About Charles T. Munger Jr.
Chairman of Spirit of Democracy

CHARLES T MUNGER JR. is an experimental physicist with a Ph.D. in atomic physics from the University of California at Berkeley, where he graduated in 1987.

His career has ranged from high-energy particle physics to the use of atomic systems to test fundamental symmetry principles. Working with two colleagues, he developed the technique for constructing the first atoms made entirely of anti-matter. His work for the last nine years has centered on developing an experiment to detect the electric dipole moment of the electron, as a probe of CP-violation that might occur outside the Standard Model of particle physics.

Between 2003 and 2007, Charles served on the Curriculum Development and Materials Commission for the State Board of Education.

His service included chairing the Mathematics Subject Matter Committee and the Science Subject Matter Committee, which oversaw the public process for adopting math and science standards and all texts in those subjects for California’s public school students in grades from kindergarten to 9th grade. He was the commission liaison to the Education and Environment Initiative, working to ensure the accuracy of the science taught in the state’s first curriculum in environmental education. He has personally checked the accuracy of thousands of test questions for California’s assessments in science, and reviewed thousands of pages of instructional materials, all to accomplish California’s goal of enabling the highest achievement by each student.

Charles is active in Republican politics, and served as chairman of the Santa Clara County Republican Party from 2012 to 2015. He also served from 2013 to 2019 as chairman of the Initiatives Committee of the state Republican Party, which recommends to party delegates positions the state party should take on statewide ballot initiatives. 

He was the lead supporter of Proposition 11, which in 2008 took the decennial drawing of districts for the state Assembly and Senate away from the state legislature and transferred it to the new and independent Citizens Redistricting Commission and an open, public process. He was also the co-author, proponent, lead supporter and campaign supervisor for Proposition 20, which in 2010 passed with 61.3% of the vote and ensured that the Commission would also draw California’s 53 Congressional districts. He supported the passage of these reforms and the defeat in 2010 of Proposition 27, an initiative that would have abolished the Commission before it had even started work.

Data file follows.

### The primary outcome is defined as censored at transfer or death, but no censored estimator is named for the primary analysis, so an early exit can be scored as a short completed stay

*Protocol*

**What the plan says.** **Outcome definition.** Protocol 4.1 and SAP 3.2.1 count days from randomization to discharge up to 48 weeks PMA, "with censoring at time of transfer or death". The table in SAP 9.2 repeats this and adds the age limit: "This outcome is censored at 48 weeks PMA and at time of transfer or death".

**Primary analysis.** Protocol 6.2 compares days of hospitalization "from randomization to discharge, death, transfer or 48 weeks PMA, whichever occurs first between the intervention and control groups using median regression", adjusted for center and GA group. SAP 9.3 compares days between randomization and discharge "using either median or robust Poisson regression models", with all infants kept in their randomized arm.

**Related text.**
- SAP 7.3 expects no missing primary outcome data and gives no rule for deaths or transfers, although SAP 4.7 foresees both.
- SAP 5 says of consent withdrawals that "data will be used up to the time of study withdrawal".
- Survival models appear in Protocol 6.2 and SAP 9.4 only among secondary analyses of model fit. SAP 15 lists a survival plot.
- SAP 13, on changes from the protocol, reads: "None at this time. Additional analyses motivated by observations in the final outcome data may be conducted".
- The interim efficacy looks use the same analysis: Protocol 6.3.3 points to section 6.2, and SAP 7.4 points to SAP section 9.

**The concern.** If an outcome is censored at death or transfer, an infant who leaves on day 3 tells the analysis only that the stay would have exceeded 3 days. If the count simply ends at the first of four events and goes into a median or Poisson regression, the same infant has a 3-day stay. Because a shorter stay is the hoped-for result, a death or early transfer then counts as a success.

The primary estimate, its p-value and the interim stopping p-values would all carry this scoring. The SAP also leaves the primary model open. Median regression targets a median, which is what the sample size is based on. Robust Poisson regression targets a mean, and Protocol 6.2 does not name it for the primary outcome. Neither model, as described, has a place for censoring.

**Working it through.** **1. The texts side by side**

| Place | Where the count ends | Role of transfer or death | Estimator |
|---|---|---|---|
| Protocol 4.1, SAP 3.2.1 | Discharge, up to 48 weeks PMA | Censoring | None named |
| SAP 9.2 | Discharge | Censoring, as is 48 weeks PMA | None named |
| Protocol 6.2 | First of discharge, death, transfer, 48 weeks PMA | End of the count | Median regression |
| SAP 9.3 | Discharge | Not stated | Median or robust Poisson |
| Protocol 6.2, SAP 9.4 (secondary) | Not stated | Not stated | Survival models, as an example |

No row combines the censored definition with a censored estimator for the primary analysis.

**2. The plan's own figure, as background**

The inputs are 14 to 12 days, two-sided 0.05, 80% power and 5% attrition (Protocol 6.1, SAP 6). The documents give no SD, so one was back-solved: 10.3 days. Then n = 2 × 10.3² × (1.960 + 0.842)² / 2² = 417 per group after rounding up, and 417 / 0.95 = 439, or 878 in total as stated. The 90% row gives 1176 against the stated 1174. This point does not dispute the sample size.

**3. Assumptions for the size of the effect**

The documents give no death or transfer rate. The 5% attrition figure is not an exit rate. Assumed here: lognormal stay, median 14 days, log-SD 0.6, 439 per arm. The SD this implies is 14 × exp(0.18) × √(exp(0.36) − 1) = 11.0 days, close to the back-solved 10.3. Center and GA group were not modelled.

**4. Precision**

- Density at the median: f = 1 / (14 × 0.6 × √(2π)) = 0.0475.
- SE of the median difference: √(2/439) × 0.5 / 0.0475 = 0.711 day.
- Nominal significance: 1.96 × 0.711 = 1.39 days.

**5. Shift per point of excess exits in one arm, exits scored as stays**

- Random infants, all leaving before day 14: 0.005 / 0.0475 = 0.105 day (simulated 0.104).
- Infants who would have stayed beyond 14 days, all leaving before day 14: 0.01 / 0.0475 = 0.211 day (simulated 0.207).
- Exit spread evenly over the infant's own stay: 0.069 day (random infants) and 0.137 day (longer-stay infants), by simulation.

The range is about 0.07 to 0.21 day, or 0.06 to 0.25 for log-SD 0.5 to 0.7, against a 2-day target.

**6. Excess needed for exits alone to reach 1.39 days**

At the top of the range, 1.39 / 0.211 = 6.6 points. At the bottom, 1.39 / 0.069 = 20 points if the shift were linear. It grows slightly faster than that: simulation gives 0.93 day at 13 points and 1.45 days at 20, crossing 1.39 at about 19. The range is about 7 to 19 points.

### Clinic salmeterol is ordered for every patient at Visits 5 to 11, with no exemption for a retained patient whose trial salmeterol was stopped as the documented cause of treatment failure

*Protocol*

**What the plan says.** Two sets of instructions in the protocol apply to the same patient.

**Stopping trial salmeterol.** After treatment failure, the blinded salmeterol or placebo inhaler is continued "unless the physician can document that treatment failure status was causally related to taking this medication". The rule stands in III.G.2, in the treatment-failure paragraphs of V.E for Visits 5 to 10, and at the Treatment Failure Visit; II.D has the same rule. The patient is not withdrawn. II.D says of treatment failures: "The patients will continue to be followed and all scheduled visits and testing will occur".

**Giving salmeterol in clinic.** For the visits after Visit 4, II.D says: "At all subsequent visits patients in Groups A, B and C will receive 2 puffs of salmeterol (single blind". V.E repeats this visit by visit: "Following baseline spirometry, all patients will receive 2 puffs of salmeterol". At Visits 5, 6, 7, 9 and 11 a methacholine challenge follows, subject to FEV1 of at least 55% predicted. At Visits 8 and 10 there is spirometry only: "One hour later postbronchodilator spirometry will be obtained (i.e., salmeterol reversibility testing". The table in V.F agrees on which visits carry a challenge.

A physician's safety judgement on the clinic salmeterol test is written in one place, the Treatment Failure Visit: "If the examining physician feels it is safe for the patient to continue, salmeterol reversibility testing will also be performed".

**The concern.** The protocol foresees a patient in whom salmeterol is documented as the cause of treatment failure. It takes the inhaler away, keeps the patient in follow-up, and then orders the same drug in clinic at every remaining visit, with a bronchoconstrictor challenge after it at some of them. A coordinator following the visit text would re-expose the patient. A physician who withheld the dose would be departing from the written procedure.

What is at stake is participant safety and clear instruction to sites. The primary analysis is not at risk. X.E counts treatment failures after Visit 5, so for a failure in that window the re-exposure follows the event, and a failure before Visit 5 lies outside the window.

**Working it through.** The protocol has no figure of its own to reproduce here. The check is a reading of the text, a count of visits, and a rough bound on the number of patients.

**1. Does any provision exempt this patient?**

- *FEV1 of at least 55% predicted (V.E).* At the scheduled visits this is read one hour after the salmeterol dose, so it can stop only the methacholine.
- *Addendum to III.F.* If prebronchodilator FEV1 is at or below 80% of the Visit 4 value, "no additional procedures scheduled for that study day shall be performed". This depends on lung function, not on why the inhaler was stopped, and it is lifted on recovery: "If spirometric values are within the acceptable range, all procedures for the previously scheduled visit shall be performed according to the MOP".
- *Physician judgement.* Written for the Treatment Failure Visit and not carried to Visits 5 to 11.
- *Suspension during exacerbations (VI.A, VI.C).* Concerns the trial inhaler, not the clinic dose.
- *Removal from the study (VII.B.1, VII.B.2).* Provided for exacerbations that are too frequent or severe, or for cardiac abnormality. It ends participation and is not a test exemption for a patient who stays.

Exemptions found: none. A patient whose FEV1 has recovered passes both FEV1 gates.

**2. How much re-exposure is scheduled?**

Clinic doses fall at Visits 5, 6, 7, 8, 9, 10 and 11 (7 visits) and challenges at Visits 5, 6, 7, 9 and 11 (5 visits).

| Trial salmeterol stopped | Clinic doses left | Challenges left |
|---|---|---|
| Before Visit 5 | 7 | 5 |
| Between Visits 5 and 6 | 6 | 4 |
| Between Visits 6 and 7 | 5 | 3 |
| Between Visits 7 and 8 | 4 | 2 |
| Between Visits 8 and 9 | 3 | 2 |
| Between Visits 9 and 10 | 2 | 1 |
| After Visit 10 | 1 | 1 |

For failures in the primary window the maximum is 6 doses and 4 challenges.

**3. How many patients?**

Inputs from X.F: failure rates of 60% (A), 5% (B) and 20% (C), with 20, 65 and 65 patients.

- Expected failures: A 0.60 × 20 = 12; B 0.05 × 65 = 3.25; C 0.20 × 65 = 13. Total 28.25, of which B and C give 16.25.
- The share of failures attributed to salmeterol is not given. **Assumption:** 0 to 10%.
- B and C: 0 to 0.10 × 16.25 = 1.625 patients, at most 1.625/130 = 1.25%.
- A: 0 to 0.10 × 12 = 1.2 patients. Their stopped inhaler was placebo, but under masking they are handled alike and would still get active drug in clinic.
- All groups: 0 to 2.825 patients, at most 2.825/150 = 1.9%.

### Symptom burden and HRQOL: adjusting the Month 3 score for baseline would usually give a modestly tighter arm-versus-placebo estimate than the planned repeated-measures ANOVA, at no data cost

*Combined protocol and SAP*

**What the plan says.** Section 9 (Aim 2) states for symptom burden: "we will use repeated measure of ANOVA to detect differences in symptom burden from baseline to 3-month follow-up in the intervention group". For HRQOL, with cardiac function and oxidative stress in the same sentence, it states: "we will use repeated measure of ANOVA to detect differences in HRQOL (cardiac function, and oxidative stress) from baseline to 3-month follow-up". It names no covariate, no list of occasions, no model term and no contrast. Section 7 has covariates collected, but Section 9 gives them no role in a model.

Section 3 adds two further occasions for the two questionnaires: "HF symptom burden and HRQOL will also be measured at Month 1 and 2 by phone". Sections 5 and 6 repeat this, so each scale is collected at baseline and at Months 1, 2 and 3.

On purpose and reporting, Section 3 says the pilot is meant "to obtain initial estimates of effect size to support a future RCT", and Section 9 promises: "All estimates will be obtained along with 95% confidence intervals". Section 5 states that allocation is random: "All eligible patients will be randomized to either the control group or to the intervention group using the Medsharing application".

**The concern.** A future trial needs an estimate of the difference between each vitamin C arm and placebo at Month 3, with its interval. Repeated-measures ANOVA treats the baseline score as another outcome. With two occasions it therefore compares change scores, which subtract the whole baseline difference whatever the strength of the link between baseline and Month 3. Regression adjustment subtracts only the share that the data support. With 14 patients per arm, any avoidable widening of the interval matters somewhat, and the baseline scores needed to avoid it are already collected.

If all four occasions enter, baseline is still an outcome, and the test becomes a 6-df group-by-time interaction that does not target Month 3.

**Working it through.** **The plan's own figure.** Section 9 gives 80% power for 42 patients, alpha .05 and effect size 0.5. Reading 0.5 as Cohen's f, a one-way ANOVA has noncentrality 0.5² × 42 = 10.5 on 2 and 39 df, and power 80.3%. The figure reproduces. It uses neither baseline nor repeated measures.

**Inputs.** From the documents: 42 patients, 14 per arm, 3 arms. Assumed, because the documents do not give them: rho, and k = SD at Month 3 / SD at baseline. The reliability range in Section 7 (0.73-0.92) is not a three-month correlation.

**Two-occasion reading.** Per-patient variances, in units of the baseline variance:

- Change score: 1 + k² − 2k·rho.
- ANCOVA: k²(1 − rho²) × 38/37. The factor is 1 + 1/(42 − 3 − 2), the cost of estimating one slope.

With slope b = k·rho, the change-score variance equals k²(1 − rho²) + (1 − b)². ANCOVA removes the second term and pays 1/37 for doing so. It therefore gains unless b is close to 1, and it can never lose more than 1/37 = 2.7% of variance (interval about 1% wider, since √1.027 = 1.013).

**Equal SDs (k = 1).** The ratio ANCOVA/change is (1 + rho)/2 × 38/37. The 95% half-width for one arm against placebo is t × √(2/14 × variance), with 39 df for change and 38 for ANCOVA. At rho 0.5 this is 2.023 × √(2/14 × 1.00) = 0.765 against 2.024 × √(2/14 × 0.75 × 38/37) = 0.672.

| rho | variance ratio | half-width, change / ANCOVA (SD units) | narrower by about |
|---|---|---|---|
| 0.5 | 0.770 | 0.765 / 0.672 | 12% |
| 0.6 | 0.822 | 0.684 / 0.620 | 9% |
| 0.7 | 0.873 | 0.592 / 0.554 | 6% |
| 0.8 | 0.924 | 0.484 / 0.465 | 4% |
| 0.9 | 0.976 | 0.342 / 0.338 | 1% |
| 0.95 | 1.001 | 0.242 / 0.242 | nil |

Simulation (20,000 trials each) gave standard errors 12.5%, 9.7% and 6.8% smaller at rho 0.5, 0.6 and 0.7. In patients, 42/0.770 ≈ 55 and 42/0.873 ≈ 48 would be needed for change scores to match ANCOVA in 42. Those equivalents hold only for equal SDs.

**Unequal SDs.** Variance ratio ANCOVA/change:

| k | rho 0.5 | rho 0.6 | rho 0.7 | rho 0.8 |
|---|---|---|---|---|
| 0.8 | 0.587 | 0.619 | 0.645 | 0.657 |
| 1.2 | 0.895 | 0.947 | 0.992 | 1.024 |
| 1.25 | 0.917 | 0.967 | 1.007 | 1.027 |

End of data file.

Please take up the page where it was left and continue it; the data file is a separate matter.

In 2015 he organized an amicus brief filed was successful in the defense of congressional redistricting reform in a case brought before the U.S. Supreme Court. As chairman of Hold Politicians Accountable from 2014 to 2019 Charles oversees the legal defense of all challenges in California both to redistricting reform and to the states “top two” primary system, whose passage in 2010 he supported. In 2019 he published through the Schwarzenegger Institute at USC a series of three papers analyzing in detail how the ``top two'' affected election outcomes in the California elections of 2012-2016. In 2016 Charles was co-proponent with former State Senator Sam Blakeslee, and lead supporter, of the California Legislature Transparency Act, which in 2016 passed with 64.5% of the vote as California Proposition 54. This measure requires bills to be posted on the Internet in their final form for 72 hours before they could pass out of either house of the state Legislature, and requires all public proceedings of the state Legislature to be audiovisual recorded and posted on the Internet within 24 hours.

Charles was awarded the National Civic Leadership Award from Common Cause in 2012, and the Distinguished Citizen Award from the Commonwealth Club of San Francisco in 2016, for his successful efforts to end the gerrymandering of California’s legislative districts.

Charles is a member of the Board of Directors of the Lincoln Club of Northern California, and was a member of the Board of Overseers of the Hoover Institution at Stanford University from 2013 to 2017.

Charles and his wife, Mandy Lowell, reside in Palo Alto, California. They have three children.

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